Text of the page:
Councillor Taylor, pictured above, looks like the kind of chap who seeks and welcomes attention. But it seems that, in the matter of his attack on the late and deeply lamented Jack Charlton, he may already be regretting the attention he’s attracted. He might just have bitten off more than he can chew. I do hope so.

Marching On Together

Reading Join Huddersfield in Leeds United’s Little Black Book – by Rob Atkinson

Big Jack

Big Jack of Leeds United – neither forgot nor forgave

A few decades back, a couple of rival footballers were daft enough to upset Leeds United‘s beanpole, World Cup-winning centre-half Jack Charlton. Perhaps they over-estimated the man’s capacity for forgiveness, but that would have been a terrible mistake. Although somebody once rightly said of the Charlton brothers, that Bobby was twice the player but Jack was ten times the bloke, our legendary number five knew how to nurse a grudge, alright. He had this to say of those unwise enough to rile him:

“I have a little black book with two players in it, and if I get a chance to do them, I will. I will make them suffer before I pack this game in. If I can kick them four yards over the touch line, I will.”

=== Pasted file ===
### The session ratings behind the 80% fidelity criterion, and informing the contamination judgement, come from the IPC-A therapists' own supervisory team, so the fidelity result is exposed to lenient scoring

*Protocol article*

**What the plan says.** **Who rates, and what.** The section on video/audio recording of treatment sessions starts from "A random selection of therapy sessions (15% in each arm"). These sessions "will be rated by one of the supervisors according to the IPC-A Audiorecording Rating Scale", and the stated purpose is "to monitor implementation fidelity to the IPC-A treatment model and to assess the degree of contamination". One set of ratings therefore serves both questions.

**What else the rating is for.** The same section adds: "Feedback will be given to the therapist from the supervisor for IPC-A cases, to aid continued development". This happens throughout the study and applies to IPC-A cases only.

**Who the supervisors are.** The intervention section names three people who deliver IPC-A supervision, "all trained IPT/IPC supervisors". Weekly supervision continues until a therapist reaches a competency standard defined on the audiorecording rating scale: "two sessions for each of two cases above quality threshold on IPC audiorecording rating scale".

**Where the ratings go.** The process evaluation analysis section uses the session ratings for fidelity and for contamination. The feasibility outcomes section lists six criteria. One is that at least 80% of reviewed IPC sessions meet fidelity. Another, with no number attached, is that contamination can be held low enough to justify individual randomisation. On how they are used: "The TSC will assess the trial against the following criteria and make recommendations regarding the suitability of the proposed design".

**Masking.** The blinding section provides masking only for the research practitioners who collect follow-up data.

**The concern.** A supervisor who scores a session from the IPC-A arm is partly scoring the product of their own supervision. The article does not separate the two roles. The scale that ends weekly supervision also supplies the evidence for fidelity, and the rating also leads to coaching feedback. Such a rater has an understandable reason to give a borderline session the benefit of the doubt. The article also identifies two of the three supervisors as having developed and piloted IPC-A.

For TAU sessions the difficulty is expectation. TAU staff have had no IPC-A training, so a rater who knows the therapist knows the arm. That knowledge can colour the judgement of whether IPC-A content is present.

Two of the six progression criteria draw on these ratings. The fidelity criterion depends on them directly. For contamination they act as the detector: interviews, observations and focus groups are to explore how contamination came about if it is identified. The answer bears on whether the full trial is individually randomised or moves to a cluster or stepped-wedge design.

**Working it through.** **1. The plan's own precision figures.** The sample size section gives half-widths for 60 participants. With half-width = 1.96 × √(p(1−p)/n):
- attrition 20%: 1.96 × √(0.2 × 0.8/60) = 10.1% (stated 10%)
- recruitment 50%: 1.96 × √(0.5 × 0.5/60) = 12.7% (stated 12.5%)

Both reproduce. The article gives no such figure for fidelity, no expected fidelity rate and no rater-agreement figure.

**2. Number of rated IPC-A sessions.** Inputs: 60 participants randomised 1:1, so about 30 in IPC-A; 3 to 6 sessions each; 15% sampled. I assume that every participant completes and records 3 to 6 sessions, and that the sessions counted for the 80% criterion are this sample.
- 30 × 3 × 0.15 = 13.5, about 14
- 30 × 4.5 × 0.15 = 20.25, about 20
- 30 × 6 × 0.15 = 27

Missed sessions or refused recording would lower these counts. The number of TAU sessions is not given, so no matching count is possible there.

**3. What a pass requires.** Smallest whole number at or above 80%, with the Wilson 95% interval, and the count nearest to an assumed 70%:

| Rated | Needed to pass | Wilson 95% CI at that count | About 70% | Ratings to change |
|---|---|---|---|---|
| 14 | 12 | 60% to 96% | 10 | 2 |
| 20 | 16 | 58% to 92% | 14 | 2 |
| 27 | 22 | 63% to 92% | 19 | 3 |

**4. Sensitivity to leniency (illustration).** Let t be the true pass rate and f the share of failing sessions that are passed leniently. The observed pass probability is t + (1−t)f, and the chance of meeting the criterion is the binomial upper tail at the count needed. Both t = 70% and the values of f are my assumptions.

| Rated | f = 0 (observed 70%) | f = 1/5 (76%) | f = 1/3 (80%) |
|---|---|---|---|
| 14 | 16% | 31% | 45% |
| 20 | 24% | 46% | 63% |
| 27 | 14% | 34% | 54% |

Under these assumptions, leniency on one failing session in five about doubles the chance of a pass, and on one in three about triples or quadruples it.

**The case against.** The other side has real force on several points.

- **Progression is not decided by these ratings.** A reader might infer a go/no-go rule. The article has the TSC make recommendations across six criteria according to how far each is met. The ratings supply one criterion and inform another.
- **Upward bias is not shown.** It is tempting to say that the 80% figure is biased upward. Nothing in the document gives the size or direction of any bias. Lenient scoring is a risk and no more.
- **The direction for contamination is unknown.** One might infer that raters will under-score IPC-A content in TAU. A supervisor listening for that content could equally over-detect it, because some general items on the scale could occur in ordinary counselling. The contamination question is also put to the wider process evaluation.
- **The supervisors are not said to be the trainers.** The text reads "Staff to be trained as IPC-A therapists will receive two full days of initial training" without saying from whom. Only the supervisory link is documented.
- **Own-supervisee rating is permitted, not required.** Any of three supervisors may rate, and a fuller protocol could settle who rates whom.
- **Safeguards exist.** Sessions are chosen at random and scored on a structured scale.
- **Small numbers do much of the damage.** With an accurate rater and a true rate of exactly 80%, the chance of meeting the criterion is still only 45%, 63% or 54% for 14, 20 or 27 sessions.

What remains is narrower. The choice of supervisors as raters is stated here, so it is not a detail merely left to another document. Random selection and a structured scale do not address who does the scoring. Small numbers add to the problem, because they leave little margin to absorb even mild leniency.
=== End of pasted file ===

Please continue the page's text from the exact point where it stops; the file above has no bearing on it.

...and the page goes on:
Chilling stuff, you might agree and, really, very Leeds United at that time. This was a team that bore grudges and looked after themselves and each other – famously, the attitude was “If you cut one of us, we all bleed”. With the subtext to that being “…and we’ll all be lining up to pay you back, so watch it”. But Jack rarely needed back-up.

Some might say that, although the great United team is a far-off memory now, and although Big Jack himself has long since retired into a mellow north country affability, the cold, hard core of steel persists around Elland Road. As a club, and reflected also in their redoubtable fans, Leeds United excels still in bearing a grudge; it neither forgives nor forgets. Big Jack’s little black book is still a thing in LS11, and there have been a couple of new entries made this season.

Given the nature of football, such accounts frequently have to remain unsettled for a considerable period of time, what with rival teams usually meeting but twice a year. But these days, it’s a little bit different and – intriguingly for those who keep an eye on slow-burning feuds – the two clubs who have most offended White sensibilities this season are both likely play-off opponents in the near future.

It’s fairly well-documented that Huddersfield Town, those perennial Yorkshire bridesmaids, have got themselves a little over-excited at times in this campaign. It’s perhaps understandable – after all, they’ve contrived two narrow victories against the club that, more than any other, is responsible for their long-standing inferiority complex. What’s more, they’re looking well-placed to finish higher in the league than those hated rivals, for the first time since 1961.